And the reason is that when you're running, because you're putting this pressure to the outside rolling outwards, you're going to make the foam on that side collapse more easily than the stuff of the inside, which only worsens the problem. So to deal with that situation, shoe manufacturers have to put some kind of support and by support.

I've seen all kinds of different things actual physical posts like a physical chunk of plastic that they'll put in hard plastic, you know, they'll put in more dense foams, but usually there's going to be some kind of coloration or color difference here on the outside that'll show you that, hey, there's a feature here that we added, that's just for you.

That's something that's definitely going to show up. And if not, you know, if somebody at your local running store can obviously guide you to that kind of shoe.

The bigger question here that I always like to ask and came up on the Smart Athlete Podcast when I recently spoke with Mark Gallagher, who's a podiatrist in the UK, is does this fix the problem? Because it's often advertised that if you get this kind of shoe, it's going to fix your problem?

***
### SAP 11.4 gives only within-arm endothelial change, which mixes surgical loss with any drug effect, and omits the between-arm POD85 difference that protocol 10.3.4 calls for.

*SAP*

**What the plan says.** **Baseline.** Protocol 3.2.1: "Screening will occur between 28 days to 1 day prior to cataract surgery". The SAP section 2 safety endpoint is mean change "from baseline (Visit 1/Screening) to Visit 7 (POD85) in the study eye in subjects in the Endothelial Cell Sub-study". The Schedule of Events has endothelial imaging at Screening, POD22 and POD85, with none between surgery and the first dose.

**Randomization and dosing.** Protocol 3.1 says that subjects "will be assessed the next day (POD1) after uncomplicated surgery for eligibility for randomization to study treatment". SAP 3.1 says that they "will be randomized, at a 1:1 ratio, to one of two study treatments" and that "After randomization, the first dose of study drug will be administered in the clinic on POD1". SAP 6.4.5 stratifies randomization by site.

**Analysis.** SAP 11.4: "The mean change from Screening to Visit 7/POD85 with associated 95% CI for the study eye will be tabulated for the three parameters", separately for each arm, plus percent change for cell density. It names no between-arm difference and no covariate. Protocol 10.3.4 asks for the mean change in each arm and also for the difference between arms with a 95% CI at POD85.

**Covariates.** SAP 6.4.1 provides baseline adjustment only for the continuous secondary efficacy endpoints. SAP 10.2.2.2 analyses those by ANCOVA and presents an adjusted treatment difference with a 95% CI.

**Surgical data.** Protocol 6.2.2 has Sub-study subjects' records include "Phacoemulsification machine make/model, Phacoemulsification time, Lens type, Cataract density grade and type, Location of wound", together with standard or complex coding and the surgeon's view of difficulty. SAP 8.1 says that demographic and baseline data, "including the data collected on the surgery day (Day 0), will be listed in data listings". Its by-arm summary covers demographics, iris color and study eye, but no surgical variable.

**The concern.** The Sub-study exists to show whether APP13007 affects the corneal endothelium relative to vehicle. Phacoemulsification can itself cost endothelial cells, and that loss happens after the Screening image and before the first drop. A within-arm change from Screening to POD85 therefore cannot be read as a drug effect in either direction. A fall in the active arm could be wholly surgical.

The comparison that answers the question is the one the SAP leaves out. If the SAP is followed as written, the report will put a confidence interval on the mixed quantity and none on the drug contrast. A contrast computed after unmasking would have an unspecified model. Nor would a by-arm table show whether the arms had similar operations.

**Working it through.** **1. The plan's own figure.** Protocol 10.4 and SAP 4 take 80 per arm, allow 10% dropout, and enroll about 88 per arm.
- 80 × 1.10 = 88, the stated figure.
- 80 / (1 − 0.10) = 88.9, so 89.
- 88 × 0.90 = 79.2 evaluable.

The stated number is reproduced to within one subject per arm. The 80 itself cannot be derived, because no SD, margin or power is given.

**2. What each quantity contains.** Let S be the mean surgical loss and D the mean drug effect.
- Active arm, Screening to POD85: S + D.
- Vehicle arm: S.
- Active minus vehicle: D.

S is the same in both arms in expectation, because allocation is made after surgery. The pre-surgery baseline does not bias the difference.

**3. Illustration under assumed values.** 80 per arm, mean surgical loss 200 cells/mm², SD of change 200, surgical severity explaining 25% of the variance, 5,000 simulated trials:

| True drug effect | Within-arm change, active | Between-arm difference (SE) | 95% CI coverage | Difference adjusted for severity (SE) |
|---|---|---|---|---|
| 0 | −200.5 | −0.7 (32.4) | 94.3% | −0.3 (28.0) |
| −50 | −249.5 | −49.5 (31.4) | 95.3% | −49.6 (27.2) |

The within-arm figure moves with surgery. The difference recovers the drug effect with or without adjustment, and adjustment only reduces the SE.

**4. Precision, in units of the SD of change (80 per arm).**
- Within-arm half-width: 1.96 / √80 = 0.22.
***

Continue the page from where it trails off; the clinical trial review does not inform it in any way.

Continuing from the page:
Got a little bit of a spoiler for you.

And that is that the answer is no, it doesn't really fix the problem. And if you think about this a little deeper, it'll make perfect sense, right? Ok, so if we think about the mechanics of our foot again, we're going to be rolling a little bit to the outside. We want to be doing this right. If we put some kind of foam on the outside, that makes it so that we don't smash that foam faster than the stuff on the inside, then will that stop our foot from rolling to the outside?


And the reason is the shoe is flat. On the inside, you'll notice people take these out the insoles and they think this is arch support, but it's not.

It's just a cover to keep over the stitching so that you're not running on the stitching and sweating straight straight into the foam in the midsole.